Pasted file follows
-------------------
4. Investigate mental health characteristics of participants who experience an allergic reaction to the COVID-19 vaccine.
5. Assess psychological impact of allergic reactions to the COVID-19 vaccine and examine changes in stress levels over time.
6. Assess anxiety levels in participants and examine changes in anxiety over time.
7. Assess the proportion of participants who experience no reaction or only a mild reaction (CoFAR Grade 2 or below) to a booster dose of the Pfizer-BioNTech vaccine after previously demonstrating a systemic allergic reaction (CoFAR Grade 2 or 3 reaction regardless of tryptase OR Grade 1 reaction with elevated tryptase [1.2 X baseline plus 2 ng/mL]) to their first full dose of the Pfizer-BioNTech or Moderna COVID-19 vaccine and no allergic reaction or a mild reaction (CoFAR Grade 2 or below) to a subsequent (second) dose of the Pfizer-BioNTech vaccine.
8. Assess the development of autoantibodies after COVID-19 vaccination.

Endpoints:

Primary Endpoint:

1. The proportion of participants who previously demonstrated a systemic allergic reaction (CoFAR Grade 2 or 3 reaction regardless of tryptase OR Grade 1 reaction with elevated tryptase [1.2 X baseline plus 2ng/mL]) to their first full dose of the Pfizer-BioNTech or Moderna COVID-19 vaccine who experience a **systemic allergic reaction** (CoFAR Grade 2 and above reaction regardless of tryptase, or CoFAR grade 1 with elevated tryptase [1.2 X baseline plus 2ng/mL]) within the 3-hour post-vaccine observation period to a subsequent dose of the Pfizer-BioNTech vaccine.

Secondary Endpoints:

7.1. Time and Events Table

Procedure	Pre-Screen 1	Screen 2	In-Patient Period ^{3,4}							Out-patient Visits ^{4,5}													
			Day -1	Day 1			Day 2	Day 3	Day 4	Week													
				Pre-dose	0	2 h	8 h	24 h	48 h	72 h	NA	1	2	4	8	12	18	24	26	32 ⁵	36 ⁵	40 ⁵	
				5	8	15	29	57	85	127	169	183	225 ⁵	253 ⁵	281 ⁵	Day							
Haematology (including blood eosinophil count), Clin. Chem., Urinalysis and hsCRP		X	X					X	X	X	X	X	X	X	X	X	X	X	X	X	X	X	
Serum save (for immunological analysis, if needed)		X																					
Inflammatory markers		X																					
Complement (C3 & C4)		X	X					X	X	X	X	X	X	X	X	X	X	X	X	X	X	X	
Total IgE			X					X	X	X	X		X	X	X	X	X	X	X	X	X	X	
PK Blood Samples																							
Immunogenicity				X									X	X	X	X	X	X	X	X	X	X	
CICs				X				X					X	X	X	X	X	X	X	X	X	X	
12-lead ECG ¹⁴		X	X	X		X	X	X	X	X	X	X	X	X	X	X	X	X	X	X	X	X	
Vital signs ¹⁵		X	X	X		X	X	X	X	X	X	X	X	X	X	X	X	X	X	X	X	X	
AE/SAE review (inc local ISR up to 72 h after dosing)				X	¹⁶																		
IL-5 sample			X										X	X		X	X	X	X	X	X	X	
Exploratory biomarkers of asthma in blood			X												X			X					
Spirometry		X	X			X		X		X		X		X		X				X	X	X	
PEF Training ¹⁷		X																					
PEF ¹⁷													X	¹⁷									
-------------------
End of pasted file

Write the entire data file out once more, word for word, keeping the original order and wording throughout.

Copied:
4. Investigate mental health characteristics of participants who experience an allergic reaction to the COVID-19 vaccine.
5. Assess psychological impact of allergic reactions to the COVID-19 vaccine and examine changes in stress levels over time.
6. Assess anxiety levels in participants and examine changes in anxiety over time.
7. Assess the proportion of participants who experience no reaction or only a mild reaction (CoFAR Grade 2 or below) to a booster dose of the Pfizer-BioNTech vaccine after previously demonstrating a systemic allergic reaction (CoFAR Grade 2 or 3 reaction regardless of tryptase OR Grade 1 reaction with elevated tryptase [1.2 X baseline plus 2 ng/mL]) to their first full dose of the Pfizer-BioNTech or Moderna COVID-19 vaccine and no allergic reaction or a mild reaction (CoFAR Grade 2 or below) to a subsequent (second) dose of the Pfizer-BioNTech vaccine.
8. Assess the development of autoantibodies after COVID-19 vaccination.

Endpoints:

Primary Endpoint:

1. The proportion of participants who previously demonstrated a systemic allergic reaction (CoFAR Grade 2 or 3 reaction regardless of tryptase OR Grade 1 reaction with elevated tryptase [1.2 X baseline plus 2ng/mL]) to their first full dose of the Pfizer-BioNTech or Moderna COVID-19 vaccine who experience a **systemic allergic reaction** (CoFAR Grade 2 and above reaction regardless of tryptase, or CoFAR grade 1 with elevated tryptase [1.2 X baseline plus 2ng/mL]) within the 3-hour post-vaccine observation period to a subsequent dose of the Pfizer-BioNTech vaccine.

Secondary Endpoints:

7.1. Time and Events Table

Procedure	Pre-Screen 1	Screen 2	In-Patient Period ^{3,4}							Out-patient Visits ^{4,5}													
			Day -1	Day 1			Day 2	Day 3	Day 4	Week													
				Pre-dose	0	2 h	8 h	24 h	48 h	72 h	NA	1	2	4	8	12	18	24	26	32 ⁵	36 ⁵	40 ⁵	
				5	8	15	29	57	85	127	169	183	225 ⁵	253 ⁵	281 ⁵	Day							
Haematology (including blood eosinophil count), Clin. Chem., Urinalysis and hsCRP		X	X					X	X	X	X	X	X	X	X	X	X	X	X	X	X	X	
Serum save (for immunological analysis, if needed)		X																					
Inflammatory markers		X																					
Complement (C3 & C4)		X	X					X	X	X	X	X	X	X	X	X	X	X	X	X	X	X	
Total IgE			X					X	X	X	X		X	X	X	X	X	X	X	X	X	X	
PK Blood Samples																							
Immunogenicity				X									X	X	X	X	X	X	X	X	X	X	
CICs				X				X					X	X	X	X	X	X	X	X	X	X	
12-lead ECG ¹⁴		X	X	X		X	X	X	X	X	X	X	X	X	X	X	X	X	X	X	X	X	
Vital signs ¹⁵		X	X	X		X	X	X	X	X	X	X	X	X	X	X	X	X	X	X	X	X	
AE/SAE review (inc local ISR up to 72 h after dosing)				X	¹⁶																		
IL-5 sample			X										X	X		X	X	X	X	X	X	X	
Exploratory biomarkers of asthma in blood			X												X			X					
Spirometry		X	X			X		X		X		X		X		X				X	X	X	
PEF Training ¹⁷		X																					
PEF ¹⁷													X	¹⁷									